Pasiouras and Tanna (2010) have sought to develop and evaluate prediction models for the identification of banks acquisition targets using discriminant and logit analyses. Using accounting data for 734 commercial banks in the EU, from which 168 banks were acquired over the period 1998-2002, they examined several methodological issues in model development and prediction. The analysts have used discriminant and logit analyses to estimate a variety of models, and utilized a range of criteria to evaluate the predictive accuracy of the models in terms of distinguishing the acquired banks from non-acquired ones. Although the results show that the models achieve classification accuracies higher than chance, there is nevertheless a fair amount of misclassification, which suggest difficulties in predicting bank acquisition targets.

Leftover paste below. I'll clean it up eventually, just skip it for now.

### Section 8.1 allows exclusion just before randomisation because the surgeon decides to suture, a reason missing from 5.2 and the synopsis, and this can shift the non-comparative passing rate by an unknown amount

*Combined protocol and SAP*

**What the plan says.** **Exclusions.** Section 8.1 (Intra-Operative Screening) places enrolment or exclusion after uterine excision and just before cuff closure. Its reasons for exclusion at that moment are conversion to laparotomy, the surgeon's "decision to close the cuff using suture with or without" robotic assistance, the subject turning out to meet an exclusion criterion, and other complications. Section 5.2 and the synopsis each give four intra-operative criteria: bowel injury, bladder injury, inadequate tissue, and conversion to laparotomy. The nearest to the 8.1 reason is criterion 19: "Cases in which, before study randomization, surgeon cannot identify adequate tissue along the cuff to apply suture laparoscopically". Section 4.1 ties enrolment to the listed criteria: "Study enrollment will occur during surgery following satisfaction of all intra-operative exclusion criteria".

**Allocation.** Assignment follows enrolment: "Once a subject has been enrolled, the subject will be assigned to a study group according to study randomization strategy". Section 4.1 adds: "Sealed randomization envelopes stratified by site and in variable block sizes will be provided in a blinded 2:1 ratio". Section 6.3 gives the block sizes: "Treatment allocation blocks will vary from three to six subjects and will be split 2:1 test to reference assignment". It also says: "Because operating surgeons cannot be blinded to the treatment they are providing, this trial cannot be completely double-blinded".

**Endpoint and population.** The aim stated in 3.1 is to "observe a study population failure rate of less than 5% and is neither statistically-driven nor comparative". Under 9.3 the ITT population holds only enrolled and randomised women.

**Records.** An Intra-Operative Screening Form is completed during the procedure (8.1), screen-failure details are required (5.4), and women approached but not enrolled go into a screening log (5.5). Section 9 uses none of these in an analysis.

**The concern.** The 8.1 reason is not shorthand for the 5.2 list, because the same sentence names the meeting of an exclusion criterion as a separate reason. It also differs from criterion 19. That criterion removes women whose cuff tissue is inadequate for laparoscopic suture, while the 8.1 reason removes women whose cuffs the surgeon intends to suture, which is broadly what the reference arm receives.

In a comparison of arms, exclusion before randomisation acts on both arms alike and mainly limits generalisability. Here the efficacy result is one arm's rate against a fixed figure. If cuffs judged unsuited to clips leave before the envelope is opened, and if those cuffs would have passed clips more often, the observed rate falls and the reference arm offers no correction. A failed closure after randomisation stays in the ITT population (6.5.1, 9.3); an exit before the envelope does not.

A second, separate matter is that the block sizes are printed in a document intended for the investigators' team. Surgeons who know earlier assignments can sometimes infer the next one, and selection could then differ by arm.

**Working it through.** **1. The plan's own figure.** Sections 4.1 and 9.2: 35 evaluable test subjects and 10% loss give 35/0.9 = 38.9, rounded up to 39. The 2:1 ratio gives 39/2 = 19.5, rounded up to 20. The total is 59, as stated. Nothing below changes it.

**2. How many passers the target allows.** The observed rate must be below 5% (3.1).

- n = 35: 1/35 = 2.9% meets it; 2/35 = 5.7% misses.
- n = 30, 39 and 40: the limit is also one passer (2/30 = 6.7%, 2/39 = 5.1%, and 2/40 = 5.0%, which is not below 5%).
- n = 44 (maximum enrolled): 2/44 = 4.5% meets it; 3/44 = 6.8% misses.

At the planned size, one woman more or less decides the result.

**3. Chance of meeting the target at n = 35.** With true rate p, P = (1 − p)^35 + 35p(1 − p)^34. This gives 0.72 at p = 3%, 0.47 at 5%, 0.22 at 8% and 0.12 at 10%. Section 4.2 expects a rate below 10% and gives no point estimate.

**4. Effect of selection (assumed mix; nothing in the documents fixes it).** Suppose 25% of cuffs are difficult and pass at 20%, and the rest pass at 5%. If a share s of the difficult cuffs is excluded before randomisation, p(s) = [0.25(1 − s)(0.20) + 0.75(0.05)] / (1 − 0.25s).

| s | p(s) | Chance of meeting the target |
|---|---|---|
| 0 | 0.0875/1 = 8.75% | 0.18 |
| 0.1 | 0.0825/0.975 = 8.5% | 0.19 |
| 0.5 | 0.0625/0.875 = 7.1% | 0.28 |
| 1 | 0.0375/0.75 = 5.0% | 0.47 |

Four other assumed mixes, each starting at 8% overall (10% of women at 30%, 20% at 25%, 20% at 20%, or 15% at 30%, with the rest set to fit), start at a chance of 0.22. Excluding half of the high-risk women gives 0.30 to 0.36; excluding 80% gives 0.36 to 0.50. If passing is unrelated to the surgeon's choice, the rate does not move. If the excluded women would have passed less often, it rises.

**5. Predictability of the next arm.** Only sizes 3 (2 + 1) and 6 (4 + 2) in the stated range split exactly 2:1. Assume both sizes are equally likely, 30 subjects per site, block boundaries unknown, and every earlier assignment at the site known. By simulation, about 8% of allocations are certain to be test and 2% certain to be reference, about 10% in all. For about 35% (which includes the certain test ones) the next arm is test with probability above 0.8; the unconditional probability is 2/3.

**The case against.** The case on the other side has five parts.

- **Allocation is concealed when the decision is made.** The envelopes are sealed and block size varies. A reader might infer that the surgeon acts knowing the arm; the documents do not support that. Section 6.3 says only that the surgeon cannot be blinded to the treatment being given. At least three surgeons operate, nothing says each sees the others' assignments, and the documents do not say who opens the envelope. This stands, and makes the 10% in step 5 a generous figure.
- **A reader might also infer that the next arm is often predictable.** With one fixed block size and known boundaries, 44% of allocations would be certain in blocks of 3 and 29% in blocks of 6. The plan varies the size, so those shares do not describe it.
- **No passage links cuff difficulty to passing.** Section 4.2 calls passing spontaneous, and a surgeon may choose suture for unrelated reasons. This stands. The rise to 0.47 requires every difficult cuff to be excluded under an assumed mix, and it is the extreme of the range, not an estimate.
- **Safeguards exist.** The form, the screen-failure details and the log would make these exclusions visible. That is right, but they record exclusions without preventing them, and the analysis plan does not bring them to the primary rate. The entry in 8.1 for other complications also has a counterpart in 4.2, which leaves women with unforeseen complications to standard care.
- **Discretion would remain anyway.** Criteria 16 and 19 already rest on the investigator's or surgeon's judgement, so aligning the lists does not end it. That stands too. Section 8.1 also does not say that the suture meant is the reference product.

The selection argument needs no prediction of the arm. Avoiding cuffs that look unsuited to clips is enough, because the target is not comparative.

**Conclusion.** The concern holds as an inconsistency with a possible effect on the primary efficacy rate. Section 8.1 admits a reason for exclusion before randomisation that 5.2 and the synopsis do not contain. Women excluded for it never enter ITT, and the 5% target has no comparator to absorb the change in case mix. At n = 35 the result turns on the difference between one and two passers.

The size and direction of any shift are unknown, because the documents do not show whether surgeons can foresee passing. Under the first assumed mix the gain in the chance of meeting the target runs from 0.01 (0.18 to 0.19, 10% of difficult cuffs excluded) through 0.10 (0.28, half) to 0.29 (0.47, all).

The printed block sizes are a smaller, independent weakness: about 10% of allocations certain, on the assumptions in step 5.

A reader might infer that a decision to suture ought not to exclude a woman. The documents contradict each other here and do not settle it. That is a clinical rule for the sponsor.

Caiazza, Clare and Pozzolo (2012) tried to find an answer of what drives bankers to create large, often multinational banking groups studying over 24,000 banks from more than 100 countries between 1992 and 2006.  The results of the analysis suggest that the probability that a bank is the target of a cross-border M&A is on average much lower than the probability of being the target of a domestic operation, which confirms that borders have a relevant impact on corporate activities. The authors also investigate whether the targets in cross-border bank M&As are materially different from those banks targeted in domestic M&A deals. The main message of this paper is that, with few exceptions, domestic and foreign investors target similar banks. In particular, bank size has a positive and highly significant effect on the probability of being a target in both domestic and cross-border field. They find that the main differences between national and international M&As are the characteristics of the countries where the banks operate. Their results also confirm that target banks in M&A deals are typically institutions with lower than average efficiency, although this seems to be more the case for domestic than for cross-border deals.